New York Times
By Kirk Semple and Elisabeth Malkin
September 7, 2016
Luis Videgaray, Mexico’s finance minister and one of President Enrique Peña Nieto’s closest allies, has resigned and been replaced by José Antonio Meade, the president announced on Wednesday.
The resignation came a week after a meeting between Mr. Peña Nieto and Donald J. Trump, which engendered widespread dismay and anger among Mexicans and reportedly divided Mr. Peña Nieto’s cabinet. It was Mr. Videgaray’s idea to invite Mr. Trump, according to several Mexican news reports, though Mr. Peña Nieto later insisted it was his own.
At a news conference, the president did not give a reason for Mr. Videgaray’s resignation. But some analysts have interpreted it as the latest, and most dramatic, effort by Mr. Peña Nieto to regain the trust of the Mexican public after his meeting with Mr. Trump, the Republican nominee in the American presidential race, who has made repeated criticism of Mexicans and Mexico an incendiary motif of his campaign.
The meeting and its aftermath have been widely viewed as another in a series of embarrassing missteps by Mr. Peña Nieto, whose approval ratings have plummeted this year.
In the days after the meeting, the president scrambled to contain the fallout and repair the damage in a television interview, a newspaper column and a town hall-style meeting. But these steps seemed to do little to mollify many Mexicans, who accused the president of humiliating the nation, first by inviting Mr. Trump and then by failing to use the opportunity to push back against the candidate’s criticism of Mexico and Mexicans.
The discontent has continued to boil on social media and in the press, and an anti-Peña Nieto demonstration has been called for Sept. 15. On Tuesday, an opposition senator — seeking to provide the defense of Mexico that he said Mr. Peña Nieto had failed to provide — submitted a bill that would empower the government to fight back against several of Mr. Trump’s foreign policy proposals, including his promise to force Mexico to pay for the construction of a border wall and his vow to withdraw the United States from the North American Free Trade Agreement.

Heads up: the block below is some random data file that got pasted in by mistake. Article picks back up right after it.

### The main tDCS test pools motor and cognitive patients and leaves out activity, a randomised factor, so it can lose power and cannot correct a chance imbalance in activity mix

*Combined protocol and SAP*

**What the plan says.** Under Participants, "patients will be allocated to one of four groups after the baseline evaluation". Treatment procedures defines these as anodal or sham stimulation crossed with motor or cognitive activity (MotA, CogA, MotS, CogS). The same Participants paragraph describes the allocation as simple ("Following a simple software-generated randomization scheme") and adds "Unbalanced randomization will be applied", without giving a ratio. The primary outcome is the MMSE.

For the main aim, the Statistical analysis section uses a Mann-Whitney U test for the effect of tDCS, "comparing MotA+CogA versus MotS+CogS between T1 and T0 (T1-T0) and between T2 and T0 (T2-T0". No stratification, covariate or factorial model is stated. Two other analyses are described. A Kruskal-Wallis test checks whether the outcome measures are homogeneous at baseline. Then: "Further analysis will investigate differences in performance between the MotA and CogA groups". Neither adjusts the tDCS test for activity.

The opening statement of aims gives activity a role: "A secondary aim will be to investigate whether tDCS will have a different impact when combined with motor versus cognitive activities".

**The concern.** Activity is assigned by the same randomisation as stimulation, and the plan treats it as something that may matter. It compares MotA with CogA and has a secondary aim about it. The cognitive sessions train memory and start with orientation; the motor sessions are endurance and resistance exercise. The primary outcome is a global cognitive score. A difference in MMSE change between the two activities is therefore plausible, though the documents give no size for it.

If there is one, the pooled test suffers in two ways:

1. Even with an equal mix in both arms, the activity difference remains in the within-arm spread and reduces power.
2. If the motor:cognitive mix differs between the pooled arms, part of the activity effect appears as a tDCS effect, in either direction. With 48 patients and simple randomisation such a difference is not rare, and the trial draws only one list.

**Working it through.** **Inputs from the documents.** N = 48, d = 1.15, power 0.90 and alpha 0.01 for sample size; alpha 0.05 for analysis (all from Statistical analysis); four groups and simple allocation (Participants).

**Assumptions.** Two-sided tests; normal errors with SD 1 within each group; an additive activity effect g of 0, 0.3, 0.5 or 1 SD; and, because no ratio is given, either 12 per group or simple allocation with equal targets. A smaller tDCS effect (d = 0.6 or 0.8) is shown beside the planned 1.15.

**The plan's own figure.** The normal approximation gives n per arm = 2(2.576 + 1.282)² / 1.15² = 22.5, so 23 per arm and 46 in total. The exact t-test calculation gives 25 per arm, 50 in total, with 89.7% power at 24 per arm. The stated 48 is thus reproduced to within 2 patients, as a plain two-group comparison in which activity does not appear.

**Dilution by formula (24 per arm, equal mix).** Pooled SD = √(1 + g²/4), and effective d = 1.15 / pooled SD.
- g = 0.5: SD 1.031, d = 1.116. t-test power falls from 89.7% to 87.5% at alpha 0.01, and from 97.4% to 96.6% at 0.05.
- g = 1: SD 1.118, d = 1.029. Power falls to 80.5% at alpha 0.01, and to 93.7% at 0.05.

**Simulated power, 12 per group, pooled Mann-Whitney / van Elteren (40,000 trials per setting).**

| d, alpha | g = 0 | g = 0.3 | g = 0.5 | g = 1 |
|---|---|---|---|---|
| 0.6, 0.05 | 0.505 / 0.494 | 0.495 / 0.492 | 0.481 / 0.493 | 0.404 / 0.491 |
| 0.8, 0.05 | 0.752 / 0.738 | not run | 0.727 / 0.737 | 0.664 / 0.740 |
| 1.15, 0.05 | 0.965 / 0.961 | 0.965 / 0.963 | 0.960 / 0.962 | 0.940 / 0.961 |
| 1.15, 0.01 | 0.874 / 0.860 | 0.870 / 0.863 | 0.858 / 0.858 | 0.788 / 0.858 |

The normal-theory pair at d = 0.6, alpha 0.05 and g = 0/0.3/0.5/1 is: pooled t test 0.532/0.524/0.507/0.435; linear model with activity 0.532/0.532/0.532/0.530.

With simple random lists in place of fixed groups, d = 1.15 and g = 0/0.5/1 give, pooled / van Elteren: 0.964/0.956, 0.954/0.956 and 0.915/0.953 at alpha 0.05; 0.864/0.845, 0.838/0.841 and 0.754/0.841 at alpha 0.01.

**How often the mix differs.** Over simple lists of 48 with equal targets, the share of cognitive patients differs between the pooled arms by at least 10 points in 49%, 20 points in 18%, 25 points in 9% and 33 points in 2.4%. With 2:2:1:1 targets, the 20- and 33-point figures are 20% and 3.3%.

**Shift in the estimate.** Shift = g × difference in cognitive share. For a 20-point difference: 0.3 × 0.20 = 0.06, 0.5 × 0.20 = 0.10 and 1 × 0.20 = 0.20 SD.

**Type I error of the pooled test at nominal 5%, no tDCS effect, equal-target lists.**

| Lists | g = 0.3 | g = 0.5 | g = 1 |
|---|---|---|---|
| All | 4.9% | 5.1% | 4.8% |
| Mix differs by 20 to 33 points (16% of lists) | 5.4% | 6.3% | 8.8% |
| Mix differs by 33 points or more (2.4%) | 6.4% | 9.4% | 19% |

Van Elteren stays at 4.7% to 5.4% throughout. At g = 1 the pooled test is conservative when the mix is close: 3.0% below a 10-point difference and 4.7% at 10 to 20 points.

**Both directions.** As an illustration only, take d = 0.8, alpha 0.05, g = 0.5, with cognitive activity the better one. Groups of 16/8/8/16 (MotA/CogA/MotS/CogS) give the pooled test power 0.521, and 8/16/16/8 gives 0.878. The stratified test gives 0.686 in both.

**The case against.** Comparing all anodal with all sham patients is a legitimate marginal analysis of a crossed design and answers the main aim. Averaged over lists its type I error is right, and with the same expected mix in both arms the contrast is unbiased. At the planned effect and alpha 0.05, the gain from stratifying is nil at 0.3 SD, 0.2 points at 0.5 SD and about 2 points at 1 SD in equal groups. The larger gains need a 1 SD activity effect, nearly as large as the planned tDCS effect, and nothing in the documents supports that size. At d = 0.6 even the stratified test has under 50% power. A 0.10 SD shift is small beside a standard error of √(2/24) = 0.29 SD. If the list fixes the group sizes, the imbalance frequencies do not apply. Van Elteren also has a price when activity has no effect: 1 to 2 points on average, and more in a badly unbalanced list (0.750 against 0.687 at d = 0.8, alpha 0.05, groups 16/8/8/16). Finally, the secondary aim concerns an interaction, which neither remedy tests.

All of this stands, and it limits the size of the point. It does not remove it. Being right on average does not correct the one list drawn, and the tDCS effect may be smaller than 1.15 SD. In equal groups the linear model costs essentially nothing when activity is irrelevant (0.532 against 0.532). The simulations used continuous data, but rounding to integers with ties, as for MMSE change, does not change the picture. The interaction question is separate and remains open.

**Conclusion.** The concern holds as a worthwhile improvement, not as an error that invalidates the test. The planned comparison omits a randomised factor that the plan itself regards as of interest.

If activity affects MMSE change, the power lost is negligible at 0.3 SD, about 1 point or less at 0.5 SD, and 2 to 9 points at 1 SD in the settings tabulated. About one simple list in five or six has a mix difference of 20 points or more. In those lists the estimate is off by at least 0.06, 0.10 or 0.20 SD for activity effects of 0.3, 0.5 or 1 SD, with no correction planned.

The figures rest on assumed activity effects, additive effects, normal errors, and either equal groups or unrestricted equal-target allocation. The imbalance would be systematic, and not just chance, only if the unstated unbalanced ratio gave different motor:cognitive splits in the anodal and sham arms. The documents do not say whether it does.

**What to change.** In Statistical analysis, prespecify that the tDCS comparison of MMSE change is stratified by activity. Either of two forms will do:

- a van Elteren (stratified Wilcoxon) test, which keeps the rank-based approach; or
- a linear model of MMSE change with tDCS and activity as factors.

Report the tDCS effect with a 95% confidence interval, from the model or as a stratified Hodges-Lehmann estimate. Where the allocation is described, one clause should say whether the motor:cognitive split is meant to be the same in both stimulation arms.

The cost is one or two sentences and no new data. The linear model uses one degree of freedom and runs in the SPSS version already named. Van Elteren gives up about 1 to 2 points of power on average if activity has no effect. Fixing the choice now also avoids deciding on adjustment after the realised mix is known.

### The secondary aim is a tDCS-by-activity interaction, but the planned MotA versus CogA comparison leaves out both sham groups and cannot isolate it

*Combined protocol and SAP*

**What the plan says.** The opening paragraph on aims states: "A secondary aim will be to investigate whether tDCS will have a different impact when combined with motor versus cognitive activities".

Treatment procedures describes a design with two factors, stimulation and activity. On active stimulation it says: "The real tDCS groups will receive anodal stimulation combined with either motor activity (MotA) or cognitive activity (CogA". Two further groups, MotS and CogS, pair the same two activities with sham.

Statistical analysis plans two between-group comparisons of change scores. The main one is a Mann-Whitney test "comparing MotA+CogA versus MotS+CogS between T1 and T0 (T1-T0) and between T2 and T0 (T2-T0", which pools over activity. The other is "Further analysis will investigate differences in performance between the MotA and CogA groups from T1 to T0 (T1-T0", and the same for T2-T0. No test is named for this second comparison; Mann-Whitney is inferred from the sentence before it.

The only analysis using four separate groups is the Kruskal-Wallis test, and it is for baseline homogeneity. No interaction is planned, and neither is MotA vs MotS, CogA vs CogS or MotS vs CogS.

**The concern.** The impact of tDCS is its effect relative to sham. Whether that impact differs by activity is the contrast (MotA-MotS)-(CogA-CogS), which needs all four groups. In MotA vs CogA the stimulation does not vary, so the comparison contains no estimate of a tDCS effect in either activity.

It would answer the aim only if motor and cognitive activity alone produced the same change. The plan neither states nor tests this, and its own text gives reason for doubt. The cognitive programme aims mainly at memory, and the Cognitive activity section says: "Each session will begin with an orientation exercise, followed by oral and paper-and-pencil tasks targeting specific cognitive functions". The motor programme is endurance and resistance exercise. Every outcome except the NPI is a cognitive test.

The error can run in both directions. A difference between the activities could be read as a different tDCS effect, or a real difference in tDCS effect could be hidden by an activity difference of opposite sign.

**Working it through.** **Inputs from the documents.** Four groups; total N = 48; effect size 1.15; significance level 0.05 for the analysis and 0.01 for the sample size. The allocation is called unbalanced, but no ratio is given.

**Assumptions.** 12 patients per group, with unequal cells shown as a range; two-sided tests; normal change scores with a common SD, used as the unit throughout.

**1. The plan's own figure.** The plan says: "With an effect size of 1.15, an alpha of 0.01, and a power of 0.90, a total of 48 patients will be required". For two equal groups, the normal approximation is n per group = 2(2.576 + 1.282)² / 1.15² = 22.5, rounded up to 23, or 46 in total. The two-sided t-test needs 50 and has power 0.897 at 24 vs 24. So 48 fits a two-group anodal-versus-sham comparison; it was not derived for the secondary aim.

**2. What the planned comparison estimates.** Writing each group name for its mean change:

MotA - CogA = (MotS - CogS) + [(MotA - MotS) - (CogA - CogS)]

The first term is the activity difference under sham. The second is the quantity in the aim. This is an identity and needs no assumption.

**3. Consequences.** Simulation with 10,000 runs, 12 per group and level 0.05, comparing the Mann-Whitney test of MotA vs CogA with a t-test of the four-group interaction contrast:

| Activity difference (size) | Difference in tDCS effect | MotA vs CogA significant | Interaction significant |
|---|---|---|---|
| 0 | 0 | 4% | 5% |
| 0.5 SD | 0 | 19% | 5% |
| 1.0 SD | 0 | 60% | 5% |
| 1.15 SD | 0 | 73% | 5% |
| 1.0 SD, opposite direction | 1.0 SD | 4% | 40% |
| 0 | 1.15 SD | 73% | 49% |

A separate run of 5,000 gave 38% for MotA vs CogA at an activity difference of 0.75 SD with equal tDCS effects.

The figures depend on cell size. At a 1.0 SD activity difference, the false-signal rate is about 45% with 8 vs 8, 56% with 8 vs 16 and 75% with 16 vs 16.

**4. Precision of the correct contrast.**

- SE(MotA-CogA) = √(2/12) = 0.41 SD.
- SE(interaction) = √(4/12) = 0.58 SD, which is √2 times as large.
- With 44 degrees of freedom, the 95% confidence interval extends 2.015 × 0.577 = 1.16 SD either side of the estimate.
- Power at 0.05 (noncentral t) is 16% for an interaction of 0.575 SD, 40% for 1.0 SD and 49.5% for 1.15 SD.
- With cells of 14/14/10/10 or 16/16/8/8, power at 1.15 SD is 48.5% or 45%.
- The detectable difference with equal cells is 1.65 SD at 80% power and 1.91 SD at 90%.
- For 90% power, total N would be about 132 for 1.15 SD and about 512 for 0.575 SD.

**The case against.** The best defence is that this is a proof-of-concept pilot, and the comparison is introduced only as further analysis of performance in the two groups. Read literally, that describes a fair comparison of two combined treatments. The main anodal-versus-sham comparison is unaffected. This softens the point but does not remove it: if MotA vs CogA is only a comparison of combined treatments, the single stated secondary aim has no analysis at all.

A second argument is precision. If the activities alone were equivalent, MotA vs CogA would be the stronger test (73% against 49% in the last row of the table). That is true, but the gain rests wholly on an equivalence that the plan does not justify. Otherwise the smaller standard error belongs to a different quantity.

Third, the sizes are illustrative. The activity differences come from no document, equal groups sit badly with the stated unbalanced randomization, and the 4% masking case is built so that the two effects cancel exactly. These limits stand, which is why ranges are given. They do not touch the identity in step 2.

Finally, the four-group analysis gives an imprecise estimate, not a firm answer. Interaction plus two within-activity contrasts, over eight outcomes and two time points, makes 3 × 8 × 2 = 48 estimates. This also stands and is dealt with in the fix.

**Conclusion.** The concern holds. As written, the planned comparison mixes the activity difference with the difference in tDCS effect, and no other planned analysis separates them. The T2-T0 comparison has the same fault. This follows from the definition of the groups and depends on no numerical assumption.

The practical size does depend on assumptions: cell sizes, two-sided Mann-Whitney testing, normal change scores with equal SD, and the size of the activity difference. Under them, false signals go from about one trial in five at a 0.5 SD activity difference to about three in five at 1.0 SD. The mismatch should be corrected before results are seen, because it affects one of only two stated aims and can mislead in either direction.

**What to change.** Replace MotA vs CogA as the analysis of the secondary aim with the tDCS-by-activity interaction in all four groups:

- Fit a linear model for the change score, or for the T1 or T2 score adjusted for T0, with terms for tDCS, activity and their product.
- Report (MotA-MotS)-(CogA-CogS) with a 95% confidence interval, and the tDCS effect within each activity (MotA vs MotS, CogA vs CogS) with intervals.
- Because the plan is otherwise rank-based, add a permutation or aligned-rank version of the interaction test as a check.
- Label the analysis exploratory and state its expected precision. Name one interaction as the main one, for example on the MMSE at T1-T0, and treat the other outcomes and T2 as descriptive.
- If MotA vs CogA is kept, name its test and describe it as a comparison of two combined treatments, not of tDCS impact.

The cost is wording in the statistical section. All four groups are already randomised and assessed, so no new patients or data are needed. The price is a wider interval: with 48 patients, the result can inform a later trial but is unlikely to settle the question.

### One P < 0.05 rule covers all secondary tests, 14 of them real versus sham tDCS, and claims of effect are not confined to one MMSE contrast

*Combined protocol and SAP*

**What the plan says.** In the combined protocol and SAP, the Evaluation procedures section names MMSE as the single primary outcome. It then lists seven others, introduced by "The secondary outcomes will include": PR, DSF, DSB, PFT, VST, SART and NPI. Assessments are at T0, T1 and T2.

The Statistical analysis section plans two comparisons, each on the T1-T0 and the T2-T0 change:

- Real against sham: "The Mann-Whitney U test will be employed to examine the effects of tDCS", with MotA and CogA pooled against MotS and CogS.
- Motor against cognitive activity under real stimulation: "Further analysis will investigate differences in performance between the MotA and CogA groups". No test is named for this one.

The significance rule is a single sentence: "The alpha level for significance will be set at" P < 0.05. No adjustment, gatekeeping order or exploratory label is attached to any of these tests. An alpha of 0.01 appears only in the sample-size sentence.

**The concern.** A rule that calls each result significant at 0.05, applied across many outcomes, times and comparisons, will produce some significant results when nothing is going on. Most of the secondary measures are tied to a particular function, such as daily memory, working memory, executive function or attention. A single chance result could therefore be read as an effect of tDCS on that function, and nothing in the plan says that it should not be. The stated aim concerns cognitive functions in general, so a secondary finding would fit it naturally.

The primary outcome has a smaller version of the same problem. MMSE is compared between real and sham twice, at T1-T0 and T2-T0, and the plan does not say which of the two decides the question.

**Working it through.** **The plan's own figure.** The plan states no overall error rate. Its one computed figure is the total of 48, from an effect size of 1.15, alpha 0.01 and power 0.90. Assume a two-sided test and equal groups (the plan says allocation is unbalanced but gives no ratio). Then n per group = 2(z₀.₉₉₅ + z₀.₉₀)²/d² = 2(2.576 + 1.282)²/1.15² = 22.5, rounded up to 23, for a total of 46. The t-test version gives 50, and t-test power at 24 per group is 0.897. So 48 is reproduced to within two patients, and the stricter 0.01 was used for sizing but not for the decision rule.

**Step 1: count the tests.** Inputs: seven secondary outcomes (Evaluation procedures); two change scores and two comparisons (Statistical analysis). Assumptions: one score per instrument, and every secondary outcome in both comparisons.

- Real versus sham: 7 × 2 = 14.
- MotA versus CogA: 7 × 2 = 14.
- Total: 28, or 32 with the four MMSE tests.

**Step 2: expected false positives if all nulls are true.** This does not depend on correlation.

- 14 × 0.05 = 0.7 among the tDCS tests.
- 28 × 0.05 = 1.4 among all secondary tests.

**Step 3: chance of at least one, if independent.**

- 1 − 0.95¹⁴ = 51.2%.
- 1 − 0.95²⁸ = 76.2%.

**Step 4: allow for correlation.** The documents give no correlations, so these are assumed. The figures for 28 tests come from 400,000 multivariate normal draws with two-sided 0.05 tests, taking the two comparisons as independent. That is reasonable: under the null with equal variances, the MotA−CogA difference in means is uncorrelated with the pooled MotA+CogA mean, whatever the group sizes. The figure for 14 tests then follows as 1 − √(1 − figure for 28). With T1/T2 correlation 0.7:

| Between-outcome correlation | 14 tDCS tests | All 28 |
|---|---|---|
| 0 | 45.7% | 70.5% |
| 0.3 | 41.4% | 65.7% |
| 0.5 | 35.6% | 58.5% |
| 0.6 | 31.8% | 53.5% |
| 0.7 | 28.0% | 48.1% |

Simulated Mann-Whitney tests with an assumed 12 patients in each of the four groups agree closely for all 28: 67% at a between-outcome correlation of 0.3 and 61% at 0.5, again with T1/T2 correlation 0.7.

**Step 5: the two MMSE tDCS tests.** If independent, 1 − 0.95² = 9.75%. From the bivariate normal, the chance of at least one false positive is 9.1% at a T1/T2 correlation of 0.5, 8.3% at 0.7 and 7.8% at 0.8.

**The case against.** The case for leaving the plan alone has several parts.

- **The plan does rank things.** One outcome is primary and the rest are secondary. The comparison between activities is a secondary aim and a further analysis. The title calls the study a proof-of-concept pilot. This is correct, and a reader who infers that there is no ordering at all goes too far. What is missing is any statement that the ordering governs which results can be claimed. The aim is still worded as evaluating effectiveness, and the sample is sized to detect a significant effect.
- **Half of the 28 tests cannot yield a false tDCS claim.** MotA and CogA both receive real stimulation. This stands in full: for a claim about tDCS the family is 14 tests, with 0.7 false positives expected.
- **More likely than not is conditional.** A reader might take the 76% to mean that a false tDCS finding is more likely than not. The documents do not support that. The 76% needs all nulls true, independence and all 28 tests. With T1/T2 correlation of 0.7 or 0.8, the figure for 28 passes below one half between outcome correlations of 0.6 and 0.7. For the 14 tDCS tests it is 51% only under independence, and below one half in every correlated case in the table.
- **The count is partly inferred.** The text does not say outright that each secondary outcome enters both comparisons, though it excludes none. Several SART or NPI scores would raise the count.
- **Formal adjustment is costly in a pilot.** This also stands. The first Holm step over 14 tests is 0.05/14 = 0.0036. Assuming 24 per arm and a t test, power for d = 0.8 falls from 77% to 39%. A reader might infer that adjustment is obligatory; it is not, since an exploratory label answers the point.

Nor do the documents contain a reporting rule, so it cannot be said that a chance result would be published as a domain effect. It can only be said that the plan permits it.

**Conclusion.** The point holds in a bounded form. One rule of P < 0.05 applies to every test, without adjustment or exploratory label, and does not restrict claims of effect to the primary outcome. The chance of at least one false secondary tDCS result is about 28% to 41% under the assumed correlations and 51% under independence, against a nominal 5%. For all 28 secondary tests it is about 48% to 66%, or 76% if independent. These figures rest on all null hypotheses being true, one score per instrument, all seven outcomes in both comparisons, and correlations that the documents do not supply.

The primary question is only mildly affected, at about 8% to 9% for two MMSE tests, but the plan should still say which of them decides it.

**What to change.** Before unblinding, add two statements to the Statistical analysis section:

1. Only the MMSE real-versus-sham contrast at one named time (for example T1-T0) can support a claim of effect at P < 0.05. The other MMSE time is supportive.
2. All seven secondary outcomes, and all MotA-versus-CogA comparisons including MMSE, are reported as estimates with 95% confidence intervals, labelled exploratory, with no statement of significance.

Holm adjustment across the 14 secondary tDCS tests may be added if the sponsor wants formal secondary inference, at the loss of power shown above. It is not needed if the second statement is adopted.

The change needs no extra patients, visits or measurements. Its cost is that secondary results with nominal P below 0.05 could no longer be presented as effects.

But if Mr. Videgaray’s resignation was meant to stanch the political bleeding and salvage the president’s standing, it has also shifted the odds in the contest for leadership of the ruling Institutional Revolutionary Party, or P.R.I.
Mr. Videgaray, who holds a doctorate in economics from the Massachusetts Institute of Technology, had been a rising star in the P.R.I., and he was often mentioned as a possible contender to represent the party in the 2018 presidential election.
He had worked for Mr. Peña Nieto since 2005, when Mr. Peña Nieto was the governor of the State of Mexico, and he coordinated the campaign team for his presidential bid in 2012.
Mr. Videgaray’s reputation has since been tarnished by reports that he bought a house at a golf club from a government contractor, though they were not enough to force him out of the cabinet or out of contention for 2018. The president, who is known for his loyalty to his inner circle, stuck by him.
As the finance minister, Mr. Videgaray was at the center of the administration’s efforts to overhaul education, telecommunications and energy in Mexico. He successfully pushed to open the nation’s oil industry, which had been a state monopoly since the 1930s, and he championed a tax reform program that earned him some enemies in the business community.
Mexico’s standing with credit-rating agencies has suffered. Moody’s Investors Service and S&P Global Ratings have each lowered their outlook from stable to negative in recent months.
The government is scheduled to present its 2017 budget on Thursday.
The new finance minister, Mr. Meade, has a doctorate in economics from Yale and has been a significant player in the last two administrations. He was finance minister under Mr. Peña Nieto’s predecessor, Felipe Calderón, and Mr. Peña Nieto made him foreign minister in 2012. In that post, he broke from his reputation as an apolitical technocrat when he led an angry defense of the government against a United Nations report condemning Mexico for its use of torture on suspects in detention.
Thirteen months ago, Mr. Peña Nieto appointed Mr. Meade to head the social development ministry, a post that elevated him into a possible presidential candidate as he traveled around the country promoting the government’s programs for the poor.
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